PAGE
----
How to keep from developing skin cancer should be something all doctors discuss with the parents of their young, fair-skinned patients, suggests the U.S. Preventive Services Task Force.
Those conversations should begin much earlier than previously recommended—starting when a child is just 6 months old, according to new recommendations from the task force.
“Providing behavioral counseling to children, their parents and young adults encourages sun-protective behaviors,” said Karina Davidson, a U.S. Preventive Services Task Force member.
“These actions—such as using sunscreen, wearing sun-protective clothing and avoiding indoor tanning—can help prevent skin cancer later in life,” Davidson explained in a task force news release.
She is vice dean at Columbia University Medical Center’s departments of medicine, cardiology and psychiatry and director of the Center for Behavioral Cardiovascular Health in New York City.
The task force recommends that doctors with fair-skinned patients aged 6 months to 24 years of age should talk with them, or their parents, about ways to protect skin from sun exposure to reduce the risk for skin cancer.
For patients older than 24, the task force suggests that doctors decide case-by-case whether counseling on skin cancer prevention would be appropriate.
According to another task force member, Dr. John Epling, “Now, there is more evidence that counseling people to practice sun-protective behaviors can benefit some adults with fair skin.” Epling is a professor of family and community medicine at the Virginia Tech Carilion School of Medicine in Roanoke.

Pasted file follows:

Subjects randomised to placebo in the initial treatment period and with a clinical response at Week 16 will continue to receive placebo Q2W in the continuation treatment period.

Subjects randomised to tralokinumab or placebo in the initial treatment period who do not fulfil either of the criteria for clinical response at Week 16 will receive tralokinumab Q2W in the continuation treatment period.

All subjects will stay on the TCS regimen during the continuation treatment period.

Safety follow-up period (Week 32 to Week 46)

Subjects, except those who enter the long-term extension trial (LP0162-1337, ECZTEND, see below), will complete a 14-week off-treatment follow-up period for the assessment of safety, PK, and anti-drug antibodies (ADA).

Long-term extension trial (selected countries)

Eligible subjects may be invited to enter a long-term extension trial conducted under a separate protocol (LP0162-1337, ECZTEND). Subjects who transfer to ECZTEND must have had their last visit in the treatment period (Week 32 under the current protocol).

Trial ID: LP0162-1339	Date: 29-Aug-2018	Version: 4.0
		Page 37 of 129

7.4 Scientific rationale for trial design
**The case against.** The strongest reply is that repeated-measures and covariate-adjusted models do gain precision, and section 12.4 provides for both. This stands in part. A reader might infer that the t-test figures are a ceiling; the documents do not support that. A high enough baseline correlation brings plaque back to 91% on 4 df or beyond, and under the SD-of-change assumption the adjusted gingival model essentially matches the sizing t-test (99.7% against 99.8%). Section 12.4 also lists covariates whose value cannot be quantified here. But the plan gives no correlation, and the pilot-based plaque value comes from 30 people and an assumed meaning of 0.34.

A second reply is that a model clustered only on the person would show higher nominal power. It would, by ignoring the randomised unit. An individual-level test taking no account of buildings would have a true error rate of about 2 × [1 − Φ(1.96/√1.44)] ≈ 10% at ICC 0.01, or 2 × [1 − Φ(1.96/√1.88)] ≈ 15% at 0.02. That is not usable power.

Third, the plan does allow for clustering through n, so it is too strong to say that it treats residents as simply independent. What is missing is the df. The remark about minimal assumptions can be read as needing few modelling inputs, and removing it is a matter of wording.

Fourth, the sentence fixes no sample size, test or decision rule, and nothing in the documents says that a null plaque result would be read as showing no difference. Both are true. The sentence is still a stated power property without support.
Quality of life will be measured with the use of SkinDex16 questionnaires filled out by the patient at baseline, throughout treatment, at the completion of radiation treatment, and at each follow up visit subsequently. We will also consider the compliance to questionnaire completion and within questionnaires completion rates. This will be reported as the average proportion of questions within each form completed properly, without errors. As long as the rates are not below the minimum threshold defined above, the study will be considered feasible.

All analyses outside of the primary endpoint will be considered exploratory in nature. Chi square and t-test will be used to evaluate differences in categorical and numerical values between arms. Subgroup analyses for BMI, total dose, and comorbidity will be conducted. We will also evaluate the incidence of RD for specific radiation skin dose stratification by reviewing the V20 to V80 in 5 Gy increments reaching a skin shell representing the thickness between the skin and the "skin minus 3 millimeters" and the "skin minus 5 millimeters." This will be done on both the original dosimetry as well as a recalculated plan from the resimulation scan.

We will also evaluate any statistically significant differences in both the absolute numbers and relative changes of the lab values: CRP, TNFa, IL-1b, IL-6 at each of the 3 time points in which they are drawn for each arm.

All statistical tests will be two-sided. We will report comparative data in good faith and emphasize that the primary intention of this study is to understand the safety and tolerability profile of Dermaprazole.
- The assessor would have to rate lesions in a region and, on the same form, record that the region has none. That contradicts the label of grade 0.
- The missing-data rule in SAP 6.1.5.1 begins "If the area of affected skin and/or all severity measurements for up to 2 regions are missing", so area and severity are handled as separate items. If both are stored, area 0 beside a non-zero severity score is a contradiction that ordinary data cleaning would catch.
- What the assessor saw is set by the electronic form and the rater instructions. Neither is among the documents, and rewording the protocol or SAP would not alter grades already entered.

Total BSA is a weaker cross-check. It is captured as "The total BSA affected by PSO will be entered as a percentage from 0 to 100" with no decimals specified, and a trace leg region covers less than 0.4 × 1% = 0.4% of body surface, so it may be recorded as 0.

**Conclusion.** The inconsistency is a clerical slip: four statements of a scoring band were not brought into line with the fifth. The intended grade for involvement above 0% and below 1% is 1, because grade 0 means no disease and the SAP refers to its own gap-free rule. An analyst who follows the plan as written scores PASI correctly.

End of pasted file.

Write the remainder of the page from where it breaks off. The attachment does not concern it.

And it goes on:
At this point, the recommendation by the task force, an independent panel of national experts, is considered a draft.
It expands on guidelines issued in 2012 that advised doctors to counsel fair-skinned patients aged 10 to 24 years on skin cancer protection. Public comment on the draft will be accepted until Nov. 6. A final, updated guideline will be issued after that.
Skin cancer is the most common form of cancer in the United States, according to the U.S. National Institutes of Health.
Children and teens exposed to the sun’s ultraviolet rays are at greater risk for skin cancer later in life, especially those with light skin and freckles who easily burn in the sun, the task force noted. People who’ve had sunburns in the past, used tanning beds or have had skin cancer also are at greater risk for the disease.